After a lengthy pause following the introduction of 3D TVs, the real 3D action in front projectors is starting to ramp up. And perhaps surprisingly, the pricing of 3D front projectors isn’t even all that high. The Sharp XV-Z17000 projector, for example, has a recommended retail price of just $5499, and that includes two sets of liquid-crystal 3D shutter glasses.
On paper, there are only two obvious differences between this new projector and the company’s 2D XV-Z15000 which we reviewed last year. There’s the 3D, of course, and also a slightly higher contrast ratio (from 30,000:1 up to 40,000:1).
The 3D support is well-integrated. The infrared sync transmitter for the projector is built in, and there are two dedicated controls on the remote control for 3D operation— one for switching 3D on and off and the other bringing up a menu of relevant operations.
But back to the basics. Optically, this projector provides a narrow zoom range of 1.15-to-1 and no lens shift. So in short, you need to do your calculations carefully when installing, because there’s very little flexibility afterwards. For a 100-inch (2.54 metre) screen, the projector needs to be placed between 3.1 and 3.6 metres from the screen.
That puts it a little towards the ‘short throw’ category of projectors. I have a 1.5-metre-long rail for my ceiling mount, and this amount of adjustment has comfortably accommodated dozens of projectors for my projection screen. This one also worked, but right at the most extreme forward position (so that it was pretty much above my head when sitting in my favoured viewing seat) with the picture wound down to the minimum possible size.
The projector’s engine is single-chip DLP. Sharp doesn’t say much about the digital micro-mirror device it employs, other than that it is a 16.5mm full high definition unit.
As with the previous XV-Z15000, two irises are provided: one can be manually set to ‘High Brightness’ while the other can be set to operate automatically in accordance with the needs of the picture.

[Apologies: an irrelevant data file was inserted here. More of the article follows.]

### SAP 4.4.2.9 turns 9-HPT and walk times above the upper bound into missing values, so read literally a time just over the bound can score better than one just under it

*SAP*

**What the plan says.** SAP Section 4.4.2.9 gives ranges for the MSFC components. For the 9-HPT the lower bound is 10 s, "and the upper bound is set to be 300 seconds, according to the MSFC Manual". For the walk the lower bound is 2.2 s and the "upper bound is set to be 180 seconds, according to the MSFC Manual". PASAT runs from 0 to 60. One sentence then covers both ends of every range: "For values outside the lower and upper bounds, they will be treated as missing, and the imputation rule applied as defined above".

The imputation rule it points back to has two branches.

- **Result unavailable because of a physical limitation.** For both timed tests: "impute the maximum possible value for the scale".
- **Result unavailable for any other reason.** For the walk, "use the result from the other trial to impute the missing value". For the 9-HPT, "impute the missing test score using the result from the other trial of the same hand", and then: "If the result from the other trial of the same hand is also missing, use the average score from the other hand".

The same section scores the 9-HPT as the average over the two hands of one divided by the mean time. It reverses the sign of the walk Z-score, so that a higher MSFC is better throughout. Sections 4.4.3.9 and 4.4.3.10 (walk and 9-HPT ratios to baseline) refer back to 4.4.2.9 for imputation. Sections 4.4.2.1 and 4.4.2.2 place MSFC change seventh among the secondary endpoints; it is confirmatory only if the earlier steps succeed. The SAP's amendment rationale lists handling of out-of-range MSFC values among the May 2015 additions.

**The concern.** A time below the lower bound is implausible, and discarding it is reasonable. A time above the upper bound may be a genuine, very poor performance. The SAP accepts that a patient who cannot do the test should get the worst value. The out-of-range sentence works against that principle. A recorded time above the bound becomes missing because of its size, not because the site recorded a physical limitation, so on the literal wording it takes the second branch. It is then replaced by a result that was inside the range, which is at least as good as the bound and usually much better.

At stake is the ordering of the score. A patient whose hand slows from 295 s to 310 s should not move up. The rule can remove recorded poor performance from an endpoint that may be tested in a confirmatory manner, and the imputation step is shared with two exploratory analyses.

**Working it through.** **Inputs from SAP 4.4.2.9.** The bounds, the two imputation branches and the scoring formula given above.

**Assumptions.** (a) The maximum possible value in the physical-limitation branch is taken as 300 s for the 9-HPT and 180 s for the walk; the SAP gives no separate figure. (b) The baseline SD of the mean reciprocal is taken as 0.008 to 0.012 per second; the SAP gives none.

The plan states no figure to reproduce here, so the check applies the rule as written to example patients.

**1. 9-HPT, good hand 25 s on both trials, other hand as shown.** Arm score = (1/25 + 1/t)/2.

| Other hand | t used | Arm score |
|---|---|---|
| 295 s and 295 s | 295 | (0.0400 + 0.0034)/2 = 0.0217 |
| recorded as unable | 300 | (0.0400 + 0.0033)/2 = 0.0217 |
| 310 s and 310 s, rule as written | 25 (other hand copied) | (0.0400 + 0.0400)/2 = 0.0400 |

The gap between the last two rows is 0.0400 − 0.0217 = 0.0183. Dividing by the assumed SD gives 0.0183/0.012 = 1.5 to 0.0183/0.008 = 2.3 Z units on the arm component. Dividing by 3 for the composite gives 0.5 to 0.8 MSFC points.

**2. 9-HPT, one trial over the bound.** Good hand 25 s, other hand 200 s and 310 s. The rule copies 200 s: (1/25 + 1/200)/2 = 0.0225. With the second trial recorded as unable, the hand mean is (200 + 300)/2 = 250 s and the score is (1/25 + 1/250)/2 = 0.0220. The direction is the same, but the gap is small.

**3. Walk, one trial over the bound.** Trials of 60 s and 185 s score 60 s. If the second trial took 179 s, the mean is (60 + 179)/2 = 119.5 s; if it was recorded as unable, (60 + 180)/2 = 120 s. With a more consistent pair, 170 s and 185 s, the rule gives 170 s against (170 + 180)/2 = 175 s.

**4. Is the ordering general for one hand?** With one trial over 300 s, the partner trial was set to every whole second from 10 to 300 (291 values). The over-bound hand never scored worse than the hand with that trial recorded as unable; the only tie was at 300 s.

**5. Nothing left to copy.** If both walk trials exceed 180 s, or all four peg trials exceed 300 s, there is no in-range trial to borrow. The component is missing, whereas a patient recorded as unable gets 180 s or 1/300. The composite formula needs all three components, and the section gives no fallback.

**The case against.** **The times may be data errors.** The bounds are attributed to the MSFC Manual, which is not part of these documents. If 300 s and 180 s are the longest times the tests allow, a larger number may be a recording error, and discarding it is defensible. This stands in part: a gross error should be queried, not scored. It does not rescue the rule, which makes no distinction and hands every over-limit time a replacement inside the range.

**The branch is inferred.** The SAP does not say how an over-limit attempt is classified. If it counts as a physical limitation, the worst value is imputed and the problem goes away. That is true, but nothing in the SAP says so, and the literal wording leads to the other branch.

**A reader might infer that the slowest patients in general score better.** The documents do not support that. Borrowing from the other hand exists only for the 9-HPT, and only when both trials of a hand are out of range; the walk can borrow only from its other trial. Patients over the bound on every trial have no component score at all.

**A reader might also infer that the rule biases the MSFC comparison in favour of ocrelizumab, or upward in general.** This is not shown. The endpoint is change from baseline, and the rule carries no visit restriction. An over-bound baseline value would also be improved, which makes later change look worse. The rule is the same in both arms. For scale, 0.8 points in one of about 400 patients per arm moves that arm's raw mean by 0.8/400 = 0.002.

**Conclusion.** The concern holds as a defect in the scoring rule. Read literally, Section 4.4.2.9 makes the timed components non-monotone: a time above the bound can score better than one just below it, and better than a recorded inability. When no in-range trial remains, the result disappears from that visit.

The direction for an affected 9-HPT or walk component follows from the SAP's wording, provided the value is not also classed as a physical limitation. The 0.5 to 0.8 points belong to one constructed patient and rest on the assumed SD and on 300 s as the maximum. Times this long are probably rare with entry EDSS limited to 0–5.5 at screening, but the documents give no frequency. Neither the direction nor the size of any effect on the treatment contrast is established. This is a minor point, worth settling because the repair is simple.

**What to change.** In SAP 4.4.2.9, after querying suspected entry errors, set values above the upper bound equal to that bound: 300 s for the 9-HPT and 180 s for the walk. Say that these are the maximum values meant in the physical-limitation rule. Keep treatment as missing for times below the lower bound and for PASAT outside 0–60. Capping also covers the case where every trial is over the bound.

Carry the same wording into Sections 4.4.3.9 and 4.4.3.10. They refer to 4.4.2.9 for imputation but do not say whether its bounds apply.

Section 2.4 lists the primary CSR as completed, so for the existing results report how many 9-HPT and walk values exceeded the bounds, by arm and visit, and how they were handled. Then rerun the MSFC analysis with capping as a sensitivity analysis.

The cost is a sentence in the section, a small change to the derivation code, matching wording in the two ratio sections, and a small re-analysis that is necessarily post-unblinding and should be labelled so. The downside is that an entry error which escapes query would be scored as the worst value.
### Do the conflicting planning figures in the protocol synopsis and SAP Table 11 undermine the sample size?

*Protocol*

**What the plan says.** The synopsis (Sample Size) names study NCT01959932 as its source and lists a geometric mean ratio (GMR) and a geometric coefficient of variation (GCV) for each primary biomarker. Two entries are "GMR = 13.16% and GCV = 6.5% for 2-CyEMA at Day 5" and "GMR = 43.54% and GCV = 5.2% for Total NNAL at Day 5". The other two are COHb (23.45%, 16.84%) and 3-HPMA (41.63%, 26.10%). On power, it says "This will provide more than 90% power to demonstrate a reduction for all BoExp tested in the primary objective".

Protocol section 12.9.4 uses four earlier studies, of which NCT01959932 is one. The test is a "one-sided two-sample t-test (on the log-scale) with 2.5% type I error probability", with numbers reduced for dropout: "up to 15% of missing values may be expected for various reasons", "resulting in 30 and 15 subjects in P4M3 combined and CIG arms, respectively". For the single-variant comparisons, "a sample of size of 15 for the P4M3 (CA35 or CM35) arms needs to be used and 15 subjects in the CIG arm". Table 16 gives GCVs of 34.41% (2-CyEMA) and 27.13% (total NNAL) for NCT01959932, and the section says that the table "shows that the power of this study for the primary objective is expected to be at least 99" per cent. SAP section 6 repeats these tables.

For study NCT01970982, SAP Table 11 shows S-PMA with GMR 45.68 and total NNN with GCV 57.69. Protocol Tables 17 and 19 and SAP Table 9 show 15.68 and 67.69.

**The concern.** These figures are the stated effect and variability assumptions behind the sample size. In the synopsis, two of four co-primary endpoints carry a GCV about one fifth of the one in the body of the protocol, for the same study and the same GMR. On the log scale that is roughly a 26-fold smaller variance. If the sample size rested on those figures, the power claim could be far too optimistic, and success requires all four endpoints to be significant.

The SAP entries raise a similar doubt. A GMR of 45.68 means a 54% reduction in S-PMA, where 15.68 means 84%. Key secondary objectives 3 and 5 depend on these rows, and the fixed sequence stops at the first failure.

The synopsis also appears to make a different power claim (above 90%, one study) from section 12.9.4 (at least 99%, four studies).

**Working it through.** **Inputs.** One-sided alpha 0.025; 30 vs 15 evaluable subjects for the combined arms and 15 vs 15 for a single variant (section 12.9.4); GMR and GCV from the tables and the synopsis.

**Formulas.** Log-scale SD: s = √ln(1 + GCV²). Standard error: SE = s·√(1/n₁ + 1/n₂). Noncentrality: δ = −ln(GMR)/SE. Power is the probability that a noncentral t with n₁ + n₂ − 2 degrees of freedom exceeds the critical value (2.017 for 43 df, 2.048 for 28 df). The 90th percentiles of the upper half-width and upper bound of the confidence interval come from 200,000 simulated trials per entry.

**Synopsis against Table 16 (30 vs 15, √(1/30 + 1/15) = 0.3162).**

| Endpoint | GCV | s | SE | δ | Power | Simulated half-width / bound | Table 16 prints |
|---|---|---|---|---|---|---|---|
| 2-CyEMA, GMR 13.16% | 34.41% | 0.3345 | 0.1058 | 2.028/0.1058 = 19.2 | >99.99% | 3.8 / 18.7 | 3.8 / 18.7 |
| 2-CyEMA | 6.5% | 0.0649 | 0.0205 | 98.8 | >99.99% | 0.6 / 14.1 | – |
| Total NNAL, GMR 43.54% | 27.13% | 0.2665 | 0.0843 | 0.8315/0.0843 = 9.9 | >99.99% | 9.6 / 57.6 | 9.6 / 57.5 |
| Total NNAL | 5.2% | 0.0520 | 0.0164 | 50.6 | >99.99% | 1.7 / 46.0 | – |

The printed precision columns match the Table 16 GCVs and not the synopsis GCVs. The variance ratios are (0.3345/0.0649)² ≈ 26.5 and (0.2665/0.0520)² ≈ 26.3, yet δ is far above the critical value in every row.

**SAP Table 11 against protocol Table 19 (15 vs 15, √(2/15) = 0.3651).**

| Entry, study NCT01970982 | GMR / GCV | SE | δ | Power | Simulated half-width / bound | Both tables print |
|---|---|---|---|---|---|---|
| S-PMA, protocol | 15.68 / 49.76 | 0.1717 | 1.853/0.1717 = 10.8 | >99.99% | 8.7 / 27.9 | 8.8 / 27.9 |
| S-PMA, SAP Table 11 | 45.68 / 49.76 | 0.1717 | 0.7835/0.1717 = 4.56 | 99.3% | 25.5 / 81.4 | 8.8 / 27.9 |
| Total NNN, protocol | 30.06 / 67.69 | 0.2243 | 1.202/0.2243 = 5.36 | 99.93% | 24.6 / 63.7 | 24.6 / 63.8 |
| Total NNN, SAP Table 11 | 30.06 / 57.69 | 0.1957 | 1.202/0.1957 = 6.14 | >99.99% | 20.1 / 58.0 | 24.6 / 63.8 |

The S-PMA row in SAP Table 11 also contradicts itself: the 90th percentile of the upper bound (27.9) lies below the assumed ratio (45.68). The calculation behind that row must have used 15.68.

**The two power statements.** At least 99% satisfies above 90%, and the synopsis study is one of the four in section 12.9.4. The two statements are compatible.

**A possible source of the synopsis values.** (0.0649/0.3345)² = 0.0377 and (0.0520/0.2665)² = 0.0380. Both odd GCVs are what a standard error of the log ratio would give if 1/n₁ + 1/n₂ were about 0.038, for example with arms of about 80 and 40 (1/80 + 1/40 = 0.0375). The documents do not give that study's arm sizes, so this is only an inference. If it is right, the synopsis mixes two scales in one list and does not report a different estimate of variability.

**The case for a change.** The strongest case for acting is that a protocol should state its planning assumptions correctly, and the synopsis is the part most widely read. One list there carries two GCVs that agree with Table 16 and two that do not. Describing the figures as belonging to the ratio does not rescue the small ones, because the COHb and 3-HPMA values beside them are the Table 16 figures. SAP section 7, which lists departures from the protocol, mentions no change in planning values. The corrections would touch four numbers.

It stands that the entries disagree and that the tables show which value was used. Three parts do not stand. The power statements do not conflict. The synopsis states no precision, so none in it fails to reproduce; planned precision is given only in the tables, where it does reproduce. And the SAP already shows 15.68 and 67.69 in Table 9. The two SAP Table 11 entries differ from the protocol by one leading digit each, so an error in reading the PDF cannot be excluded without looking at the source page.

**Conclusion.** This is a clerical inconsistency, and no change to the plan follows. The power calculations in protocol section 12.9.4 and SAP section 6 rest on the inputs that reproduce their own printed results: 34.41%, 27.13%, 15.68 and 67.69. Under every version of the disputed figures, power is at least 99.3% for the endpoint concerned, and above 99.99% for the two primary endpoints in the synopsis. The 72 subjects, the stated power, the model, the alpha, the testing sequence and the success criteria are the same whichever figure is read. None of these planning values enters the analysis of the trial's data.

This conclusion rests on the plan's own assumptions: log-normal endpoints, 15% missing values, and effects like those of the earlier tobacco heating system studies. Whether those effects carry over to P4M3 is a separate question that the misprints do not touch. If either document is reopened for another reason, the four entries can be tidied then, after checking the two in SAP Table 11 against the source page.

The default settings on a projector are, arguably, relatively unimportant since, after all, you can change the settings to something else. But it’s hard not to imagine that many people won’t change them, if only because they are too uncertain about the meaning of many of the settings. Taking the latter view, the default settings for this projector seem a little behind the times.
It started up with its picture mode set to ‘Standard’. This set the Eco/Quiet mode to off, the manual iris to ‘High Brightness’ and the automatic iris to ‘On’. So the 3000 hours of lamp life promised for the ‘Eco’ mode aren’t going to be achieved without user intervention. If you don’t want to fiddle with too many settings (and don’t worry if you do; there are ‘Reset’ items to return everything to their factory settings), choose the ‘Movie 1’ picture mode. This switches off the dynamic iris, clamps down the manual iris for greater contrast and reduces the lamp output to the Eco level. Of these, switching off the dynamic iris is the most important (see below).
The lower lamp output setting is now the default of most other brands, extending lamp life as well as having the side effect of reducing the cooling fan speed. With the high brightness setting, this was just loud enough to be a little intrusive in my room where, as explained, the projector ended up virtually overhead. In Eco mode, it was extremely quiet. The only time I noticed it was in absentia, when I switched off the projector and, after ten or so seconds, the fan also switched off.
The picture produced by this projector with 2D material was really very classy. Of course, with a single-panel projection engine, convergence was excellent across the whole screen. The colours were accurate and nicely rich, and the focus was sharp.
The projector doesn’t offer any frame interpolation capabilities to smooth motion — no great loss in my opinion — and the extremely quick on/off pixel times for DLP meant that frame judder was sometimes a little more apparent than with LCD projectors. That’s a price worth paying. Nonetheless I did notice a little picture distortion from time to time that seemed vaguely reminiscent of the kind of artefacts produced by this processing. Exploring the menus further, I found that the default settings had left some pretty high settings in place for dynamic noise and mosquito noise reduction. Switching both of those off fixed that nicely.
There was no — none, zilch, nada — rainbow effect, and that’s something to which I’m pretty sensitive.
The dynamic iris did indeed seem to enhance the contrast with some scenes, allowing darker scenes with no bright parts at all to assume a deeper darkness while retaining excellent detail. But in the end I switched it off — there were particular scene switches that tricked it, causing a distracting pumping of picture brightness. It didn’t happen very often, but these were repeatable on the same scenes. For example, when I was watching Apollo 13 on Blu-ray, I initially thought there was a mastering error. But when I switched off this process, the temporal brightness uniformity became excellent.